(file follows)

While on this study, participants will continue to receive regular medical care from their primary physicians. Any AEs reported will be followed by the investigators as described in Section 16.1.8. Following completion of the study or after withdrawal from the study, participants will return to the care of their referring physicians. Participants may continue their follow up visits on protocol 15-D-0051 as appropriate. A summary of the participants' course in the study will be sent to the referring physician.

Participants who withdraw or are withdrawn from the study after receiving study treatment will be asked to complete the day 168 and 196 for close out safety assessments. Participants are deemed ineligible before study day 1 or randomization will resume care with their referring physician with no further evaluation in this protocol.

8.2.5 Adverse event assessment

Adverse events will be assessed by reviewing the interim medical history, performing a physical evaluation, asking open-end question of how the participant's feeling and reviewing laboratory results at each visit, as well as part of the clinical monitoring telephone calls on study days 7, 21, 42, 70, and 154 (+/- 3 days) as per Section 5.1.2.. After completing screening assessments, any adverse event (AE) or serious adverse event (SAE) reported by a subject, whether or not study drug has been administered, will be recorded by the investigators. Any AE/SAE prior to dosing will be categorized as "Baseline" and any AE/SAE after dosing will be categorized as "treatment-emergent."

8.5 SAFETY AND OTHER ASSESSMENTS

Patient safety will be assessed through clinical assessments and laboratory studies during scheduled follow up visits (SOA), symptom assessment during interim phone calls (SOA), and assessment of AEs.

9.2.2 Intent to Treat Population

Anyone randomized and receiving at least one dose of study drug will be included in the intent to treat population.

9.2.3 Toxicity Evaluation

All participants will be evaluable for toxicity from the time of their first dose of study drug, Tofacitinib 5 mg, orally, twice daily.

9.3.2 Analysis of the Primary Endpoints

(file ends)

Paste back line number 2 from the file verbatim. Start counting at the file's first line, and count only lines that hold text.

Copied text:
Participants who withdraw or are withdrawn from the study after receiving study treatment will be asked to complete the day 168 and 196 for close out safety assessments. Participants are deemed ineligible before study day 1 or randomization will resume care with their referring physician with no further evaluation in this protocol.